CDKL5 Deficiency Disorder: Some Lessons Learned 20 Years After the First Description

Am J Intellect Dev Disabil. 2024 Mar 1;129(2):101-109. doi: 10.1352/1944-7558-129.2.101.


Loss of function variants in the Cyclin-dependent kinase-like 5 gene (CDKL5) causes CDKL5 deficiency disorder (CDD). Most cases of CDD are due to a de novo missense or truncating variants. The CDKL5 gene was discovered in 1998 as part of the genomic mapping of the chromosome Xp22 region that led to the discovery of the serine-threonine kinases STK9. Since then, there have been significant advancements in the description of the disease in humans, the understanding of the pathophysiology, and the management of the disease. There have been many lessons learned since the initial description of the condition in humans in 2003. In this article, we will focus on pathophysiology, clinical manifestations, with particular focus on seizures because of its relevance to the medical practitioners and researchers and guidelines for management. We finalize the manuscript with the voice of the parents and caregivers, as discussed with the 2019 meeting with the Food and Drug Administration.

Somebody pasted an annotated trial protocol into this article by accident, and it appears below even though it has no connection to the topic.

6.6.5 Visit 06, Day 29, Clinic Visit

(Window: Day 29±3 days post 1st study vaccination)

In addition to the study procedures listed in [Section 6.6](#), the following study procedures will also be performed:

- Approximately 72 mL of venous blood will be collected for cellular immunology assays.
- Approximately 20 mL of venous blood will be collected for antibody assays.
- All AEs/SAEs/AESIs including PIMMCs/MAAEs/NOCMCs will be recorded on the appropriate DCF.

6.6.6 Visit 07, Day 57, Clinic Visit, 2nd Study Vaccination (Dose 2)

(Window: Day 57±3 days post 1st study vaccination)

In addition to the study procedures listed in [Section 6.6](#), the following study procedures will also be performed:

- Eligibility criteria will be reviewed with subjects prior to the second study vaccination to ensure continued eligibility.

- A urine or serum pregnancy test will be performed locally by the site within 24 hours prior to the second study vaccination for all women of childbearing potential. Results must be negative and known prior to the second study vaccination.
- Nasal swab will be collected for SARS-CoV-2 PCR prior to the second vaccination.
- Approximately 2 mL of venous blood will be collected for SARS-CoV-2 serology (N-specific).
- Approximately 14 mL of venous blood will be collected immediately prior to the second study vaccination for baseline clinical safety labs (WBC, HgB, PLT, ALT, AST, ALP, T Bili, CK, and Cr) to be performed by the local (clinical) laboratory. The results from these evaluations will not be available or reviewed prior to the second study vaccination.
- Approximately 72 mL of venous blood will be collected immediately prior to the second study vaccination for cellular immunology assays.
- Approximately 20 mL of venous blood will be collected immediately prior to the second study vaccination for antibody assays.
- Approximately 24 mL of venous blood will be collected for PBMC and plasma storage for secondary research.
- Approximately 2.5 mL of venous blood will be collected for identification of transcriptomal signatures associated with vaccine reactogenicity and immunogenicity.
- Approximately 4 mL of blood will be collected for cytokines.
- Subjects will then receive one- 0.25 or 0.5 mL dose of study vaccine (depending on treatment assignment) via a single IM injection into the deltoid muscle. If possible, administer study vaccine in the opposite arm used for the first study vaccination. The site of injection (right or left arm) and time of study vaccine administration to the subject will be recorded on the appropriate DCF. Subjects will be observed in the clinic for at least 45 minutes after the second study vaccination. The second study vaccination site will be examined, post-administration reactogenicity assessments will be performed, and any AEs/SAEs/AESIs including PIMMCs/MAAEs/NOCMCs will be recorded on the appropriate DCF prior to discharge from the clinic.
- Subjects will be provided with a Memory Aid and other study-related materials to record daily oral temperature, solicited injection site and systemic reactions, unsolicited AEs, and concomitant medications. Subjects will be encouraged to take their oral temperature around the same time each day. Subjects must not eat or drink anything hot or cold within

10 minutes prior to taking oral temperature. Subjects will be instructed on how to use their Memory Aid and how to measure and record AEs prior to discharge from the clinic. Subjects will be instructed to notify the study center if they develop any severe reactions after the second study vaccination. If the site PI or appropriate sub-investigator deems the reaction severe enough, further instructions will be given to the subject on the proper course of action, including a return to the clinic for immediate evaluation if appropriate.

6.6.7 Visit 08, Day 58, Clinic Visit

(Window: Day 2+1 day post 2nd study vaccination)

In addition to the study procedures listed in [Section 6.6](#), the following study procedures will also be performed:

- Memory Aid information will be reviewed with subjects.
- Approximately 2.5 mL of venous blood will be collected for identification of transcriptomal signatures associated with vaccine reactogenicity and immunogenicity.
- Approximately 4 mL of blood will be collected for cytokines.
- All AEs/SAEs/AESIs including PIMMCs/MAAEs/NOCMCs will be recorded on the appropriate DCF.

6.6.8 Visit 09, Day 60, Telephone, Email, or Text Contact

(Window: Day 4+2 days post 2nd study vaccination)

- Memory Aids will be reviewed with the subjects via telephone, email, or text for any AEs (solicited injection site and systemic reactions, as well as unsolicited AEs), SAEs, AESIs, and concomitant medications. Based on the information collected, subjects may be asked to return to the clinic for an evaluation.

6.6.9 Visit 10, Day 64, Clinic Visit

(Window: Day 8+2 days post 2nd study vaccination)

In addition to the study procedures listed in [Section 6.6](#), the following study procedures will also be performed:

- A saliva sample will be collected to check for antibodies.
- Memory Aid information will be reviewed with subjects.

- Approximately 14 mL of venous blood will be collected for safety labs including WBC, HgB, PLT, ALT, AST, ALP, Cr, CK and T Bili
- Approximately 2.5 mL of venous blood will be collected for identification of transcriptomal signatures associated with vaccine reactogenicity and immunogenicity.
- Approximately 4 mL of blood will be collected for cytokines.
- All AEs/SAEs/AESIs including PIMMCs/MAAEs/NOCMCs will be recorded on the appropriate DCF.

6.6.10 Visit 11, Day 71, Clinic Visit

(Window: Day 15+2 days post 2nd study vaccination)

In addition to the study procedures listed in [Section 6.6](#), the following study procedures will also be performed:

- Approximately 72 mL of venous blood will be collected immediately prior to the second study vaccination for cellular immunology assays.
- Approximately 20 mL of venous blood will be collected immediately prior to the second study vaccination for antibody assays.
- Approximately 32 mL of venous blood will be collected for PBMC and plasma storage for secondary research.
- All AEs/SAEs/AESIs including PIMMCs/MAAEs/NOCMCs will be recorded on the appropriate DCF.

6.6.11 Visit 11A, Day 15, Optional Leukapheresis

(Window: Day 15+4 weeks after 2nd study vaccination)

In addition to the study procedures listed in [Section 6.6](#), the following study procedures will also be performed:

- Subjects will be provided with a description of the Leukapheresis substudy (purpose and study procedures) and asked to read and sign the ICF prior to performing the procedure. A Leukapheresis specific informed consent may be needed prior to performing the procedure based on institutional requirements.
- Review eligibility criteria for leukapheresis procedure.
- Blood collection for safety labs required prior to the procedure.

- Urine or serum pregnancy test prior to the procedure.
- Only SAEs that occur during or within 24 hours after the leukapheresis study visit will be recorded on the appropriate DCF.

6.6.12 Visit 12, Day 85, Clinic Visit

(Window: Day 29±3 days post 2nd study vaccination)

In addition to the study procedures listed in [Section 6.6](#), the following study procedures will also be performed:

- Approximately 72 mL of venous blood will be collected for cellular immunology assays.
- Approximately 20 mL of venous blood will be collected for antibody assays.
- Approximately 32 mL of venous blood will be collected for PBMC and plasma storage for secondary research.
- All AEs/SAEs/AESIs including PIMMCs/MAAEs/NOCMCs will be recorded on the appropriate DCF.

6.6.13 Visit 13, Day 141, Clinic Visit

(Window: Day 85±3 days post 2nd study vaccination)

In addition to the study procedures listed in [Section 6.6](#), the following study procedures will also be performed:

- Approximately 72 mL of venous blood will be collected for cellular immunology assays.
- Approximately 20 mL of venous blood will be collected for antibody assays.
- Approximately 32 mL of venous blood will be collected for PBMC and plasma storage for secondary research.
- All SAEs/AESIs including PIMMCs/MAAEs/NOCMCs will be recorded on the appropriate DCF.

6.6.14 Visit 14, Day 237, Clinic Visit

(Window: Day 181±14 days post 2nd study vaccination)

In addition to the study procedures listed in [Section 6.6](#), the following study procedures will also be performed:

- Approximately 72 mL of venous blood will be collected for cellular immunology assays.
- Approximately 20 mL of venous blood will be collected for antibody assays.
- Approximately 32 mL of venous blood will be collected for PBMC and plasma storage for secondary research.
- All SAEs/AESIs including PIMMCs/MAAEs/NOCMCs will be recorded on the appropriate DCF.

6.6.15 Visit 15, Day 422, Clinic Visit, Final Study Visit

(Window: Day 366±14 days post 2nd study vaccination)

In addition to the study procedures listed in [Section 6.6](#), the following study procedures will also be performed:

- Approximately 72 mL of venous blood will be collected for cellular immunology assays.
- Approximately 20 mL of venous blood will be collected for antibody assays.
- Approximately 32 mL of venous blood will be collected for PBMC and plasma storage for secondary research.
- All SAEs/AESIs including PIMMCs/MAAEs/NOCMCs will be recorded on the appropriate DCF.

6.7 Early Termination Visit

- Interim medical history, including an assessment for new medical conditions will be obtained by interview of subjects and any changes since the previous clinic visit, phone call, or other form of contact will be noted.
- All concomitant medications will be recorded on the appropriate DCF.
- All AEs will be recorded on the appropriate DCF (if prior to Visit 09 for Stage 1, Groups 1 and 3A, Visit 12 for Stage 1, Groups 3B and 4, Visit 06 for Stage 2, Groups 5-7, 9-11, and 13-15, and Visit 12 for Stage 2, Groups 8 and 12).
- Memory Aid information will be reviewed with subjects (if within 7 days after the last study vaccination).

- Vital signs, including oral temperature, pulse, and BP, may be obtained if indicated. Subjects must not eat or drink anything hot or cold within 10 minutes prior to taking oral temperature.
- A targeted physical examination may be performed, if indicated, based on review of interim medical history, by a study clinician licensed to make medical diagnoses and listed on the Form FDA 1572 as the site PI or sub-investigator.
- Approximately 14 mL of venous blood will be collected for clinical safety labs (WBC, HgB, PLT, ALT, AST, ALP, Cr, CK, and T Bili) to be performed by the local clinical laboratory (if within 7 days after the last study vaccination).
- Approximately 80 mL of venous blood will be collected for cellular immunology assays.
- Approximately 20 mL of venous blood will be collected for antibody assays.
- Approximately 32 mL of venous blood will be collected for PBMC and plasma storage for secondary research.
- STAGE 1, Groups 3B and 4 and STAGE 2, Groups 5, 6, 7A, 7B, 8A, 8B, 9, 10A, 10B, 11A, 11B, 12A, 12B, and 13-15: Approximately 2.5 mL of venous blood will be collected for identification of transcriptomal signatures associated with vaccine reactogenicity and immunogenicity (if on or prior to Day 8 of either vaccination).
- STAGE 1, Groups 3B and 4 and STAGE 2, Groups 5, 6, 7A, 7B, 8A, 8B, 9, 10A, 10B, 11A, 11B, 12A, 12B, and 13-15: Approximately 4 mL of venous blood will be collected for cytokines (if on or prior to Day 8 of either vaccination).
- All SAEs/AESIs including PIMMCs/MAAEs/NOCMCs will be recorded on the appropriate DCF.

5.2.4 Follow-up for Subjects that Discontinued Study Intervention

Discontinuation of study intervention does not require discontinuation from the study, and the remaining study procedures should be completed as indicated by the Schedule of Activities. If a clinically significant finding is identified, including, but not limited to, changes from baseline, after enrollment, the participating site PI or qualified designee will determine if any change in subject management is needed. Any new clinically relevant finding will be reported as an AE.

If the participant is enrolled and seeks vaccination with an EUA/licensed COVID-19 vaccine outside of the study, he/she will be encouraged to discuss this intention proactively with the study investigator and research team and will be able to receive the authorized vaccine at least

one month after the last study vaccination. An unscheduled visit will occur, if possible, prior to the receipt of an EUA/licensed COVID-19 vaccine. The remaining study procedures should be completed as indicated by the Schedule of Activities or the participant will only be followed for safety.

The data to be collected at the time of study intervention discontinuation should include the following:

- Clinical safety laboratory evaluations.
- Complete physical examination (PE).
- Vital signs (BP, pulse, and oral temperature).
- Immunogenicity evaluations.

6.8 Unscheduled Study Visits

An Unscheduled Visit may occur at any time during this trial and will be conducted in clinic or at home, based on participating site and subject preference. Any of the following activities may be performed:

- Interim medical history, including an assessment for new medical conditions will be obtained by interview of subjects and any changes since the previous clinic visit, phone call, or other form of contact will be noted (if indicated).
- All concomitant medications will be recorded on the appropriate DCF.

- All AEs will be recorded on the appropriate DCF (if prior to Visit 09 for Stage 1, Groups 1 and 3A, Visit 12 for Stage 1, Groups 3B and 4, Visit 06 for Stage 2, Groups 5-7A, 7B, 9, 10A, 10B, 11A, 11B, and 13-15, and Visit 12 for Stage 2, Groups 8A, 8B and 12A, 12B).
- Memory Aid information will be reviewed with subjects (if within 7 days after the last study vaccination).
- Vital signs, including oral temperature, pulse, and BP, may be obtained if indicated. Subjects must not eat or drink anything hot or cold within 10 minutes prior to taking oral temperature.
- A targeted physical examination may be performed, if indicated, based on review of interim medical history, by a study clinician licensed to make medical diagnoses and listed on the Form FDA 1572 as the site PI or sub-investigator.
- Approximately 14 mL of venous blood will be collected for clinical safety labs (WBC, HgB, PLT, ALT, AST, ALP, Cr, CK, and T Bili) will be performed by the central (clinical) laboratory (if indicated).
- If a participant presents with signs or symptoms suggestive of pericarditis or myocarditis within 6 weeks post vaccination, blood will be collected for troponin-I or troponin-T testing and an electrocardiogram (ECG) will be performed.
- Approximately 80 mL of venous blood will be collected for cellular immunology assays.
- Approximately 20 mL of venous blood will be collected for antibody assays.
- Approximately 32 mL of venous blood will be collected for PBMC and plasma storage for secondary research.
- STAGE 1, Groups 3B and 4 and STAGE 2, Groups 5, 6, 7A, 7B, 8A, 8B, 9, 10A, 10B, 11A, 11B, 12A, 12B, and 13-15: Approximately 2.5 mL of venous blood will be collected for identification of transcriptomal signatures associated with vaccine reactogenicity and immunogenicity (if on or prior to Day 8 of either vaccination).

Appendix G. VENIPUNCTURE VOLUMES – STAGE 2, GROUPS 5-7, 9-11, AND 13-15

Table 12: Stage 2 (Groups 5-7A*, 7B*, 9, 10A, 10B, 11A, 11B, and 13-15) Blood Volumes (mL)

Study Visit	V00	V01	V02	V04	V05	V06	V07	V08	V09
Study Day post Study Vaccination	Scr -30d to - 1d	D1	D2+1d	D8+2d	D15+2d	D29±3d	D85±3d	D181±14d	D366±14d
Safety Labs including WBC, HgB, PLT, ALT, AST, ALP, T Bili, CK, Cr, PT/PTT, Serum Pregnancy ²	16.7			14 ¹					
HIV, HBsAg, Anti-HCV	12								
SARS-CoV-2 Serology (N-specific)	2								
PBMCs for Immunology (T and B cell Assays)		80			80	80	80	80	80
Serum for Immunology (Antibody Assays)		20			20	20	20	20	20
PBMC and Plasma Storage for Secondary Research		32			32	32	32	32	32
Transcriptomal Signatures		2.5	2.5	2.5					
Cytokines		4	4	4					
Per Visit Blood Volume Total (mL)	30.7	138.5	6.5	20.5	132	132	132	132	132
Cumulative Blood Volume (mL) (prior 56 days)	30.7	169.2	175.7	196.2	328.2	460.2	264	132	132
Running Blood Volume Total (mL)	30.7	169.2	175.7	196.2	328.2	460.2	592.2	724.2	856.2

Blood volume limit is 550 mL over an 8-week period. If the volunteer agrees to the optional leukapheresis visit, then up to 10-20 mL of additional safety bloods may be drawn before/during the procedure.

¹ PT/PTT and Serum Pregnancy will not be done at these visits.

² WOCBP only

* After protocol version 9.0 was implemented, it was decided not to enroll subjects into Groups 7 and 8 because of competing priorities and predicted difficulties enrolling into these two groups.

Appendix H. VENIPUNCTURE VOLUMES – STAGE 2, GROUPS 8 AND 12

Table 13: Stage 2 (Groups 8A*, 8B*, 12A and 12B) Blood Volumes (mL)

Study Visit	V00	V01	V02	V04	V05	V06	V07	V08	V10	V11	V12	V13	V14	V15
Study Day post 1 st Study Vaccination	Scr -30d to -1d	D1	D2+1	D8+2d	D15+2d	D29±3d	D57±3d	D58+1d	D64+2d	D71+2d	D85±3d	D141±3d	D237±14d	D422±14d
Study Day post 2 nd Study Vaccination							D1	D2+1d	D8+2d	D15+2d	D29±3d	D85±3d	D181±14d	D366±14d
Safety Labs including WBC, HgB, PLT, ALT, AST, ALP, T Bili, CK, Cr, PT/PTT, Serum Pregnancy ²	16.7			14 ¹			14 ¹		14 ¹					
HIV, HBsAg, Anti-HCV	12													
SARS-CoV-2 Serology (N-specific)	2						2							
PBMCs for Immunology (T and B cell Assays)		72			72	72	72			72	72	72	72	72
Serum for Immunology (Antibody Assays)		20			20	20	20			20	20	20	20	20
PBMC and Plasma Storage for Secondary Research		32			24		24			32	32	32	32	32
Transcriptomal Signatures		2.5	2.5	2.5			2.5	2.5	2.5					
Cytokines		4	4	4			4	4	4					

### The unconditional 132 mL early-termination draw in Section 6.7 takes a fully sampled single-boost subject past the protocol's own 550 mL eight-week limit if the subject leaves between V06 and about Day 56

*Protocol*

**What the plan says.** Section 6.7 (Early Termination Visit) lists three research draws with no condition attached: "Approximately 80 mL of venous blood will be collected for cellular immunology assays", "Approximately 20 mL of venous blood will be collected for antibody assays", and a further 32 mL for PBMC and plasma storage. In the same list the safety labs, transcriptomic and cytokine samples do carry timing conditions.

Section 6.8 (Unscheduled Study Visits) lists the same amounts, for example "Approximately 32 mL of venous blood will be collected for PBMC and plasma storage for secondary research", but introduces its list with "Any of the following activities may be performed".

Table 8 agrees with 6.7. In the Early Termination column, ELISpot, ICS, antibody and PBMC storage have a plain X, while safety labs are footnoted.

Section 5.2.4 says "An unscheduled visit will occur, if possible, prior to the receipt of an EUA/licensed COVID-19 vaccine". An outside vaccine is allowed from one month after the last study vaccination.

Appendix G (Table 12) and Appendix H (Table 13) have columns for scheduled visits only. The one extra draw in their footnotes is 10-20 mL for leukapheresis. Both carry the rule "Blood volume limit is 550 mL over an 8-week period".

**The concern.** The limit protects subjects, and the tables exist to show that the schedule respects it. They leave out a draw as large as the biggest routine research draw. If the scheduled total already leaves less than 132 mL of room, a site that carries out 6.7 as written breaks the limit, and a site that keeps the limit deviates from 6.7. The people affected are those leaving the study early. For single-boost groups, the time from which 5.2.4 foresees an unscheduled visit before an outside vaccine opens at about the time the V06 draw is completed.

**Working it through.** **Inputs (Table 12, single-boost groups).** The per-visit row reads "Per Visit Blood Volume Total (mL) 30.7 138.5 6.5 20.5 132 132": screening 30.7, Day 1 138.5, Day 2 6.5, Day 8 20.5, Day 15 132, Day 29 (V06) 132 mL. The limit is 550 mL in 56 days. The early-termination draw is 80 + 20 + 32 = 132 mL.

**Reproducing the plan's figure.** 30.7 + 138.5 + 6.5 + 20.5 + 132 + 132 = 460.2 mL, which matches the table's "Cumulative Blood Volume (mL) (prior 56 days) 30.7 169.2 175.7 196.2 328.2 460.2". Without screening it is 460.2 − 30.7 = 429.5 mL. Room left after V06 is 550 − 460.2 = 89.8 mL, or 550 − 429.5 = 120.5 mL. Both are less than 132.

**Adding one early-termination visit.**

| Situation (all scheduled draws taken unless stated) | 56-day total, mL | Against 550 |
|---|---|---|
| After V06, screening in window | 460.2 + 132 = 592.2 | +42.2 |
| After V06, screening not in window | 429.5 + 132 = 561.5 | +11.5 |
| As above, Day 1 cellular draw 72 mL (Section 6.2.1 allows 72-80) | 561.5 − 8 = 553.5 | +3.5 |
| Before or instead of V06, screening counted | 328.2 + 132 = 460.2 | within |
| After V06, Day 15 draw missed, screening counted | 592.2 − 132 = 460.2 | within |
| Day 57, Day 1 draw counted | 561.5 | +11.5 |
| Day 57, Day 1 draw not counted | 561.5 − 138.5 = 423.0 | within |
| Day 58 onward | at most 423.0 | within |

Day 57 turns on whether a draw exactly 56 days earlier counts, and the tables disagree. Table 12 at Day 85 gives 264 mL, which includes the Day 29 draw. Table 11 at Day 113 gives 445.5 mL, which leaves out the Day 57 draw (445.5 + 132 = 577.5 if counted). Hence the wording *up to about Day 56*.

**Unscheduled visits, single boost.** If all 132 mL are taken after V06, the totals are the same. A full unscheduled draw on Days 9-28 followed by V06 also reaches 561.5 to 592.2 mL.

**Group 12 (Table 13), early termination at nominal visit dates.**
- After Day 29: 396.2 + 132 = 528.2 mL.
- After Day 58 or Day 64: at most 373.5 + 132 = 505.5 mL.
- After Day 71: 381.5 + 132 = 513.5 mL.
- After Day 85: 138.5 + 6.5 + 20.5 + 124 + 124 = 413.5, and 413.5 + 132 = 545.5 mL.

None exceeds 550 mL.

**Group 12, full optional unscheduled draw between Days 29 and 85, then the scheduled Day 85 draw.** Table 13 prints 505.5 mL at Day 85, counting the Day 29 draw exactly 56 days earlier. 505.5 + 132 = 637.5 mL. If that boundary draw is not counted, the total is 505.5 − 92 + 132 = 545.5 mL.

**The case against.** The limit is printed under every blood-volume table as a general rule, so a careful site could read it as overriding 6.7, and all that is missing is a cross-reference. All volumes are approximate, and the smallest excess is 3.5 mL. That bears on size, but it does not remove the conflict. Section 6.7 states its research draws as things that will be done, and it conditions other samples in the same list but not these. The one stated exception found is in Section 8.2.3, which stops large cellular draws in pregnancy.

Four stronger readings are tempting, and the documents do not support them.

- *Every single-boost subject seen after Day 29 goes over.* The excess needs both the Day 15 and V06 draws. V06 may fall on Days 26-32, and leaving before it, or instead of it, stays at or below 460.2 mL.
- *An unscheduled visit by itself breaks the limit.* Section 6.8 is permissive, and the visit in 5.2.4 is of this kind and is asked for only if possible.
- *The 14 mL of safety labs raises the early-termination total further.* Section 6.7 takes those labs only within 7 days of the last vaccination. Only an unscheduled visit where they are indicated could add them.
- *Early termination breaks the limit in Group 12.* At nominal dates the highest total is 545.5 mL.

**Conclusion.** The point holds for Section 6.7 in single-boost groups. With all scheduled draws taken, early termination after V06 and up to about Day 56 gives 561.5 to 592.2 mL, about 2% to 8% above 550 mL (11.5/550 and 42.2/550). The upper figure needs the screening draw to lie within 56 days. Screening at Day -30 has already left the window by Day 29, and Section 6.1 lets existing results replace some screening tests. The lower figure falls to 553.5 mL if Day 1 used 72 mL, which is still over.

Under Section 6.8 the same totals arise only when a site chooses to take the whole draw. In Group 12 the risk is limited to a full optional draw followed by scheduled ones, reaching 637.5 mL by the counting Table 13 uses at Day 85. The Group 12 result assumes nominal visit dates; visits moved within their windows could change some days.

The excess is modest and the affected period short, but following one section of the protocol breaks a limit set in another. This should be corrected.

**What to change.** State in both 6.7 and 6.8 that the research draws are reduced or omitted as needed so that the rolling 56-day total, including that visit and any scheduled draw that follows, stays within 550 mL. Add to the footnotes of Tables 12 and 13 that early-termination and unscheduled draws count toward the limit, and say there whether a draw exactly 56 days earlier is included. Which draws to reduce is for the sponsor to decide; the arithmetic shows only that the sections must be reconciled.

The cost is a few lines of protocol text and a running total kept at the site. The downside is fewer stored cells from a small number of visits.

Keywords: CDKL5 deficiency disorder; developmental epileptic encephalopathy; electroclinical symptoms; pathophysiology; seizures.

MeSH terms

  • Epileptic Syndromes* / genetics
  • Humans
  • Protein Serine-Threonine Kinases / genetics
  • Spasms, Infantile* / genetics
  • United States


  • Protein Serine-Threonine Kinases
  • CDKL5 protein, human

Supplementary concepts

  • CDKL5 deficiency disorder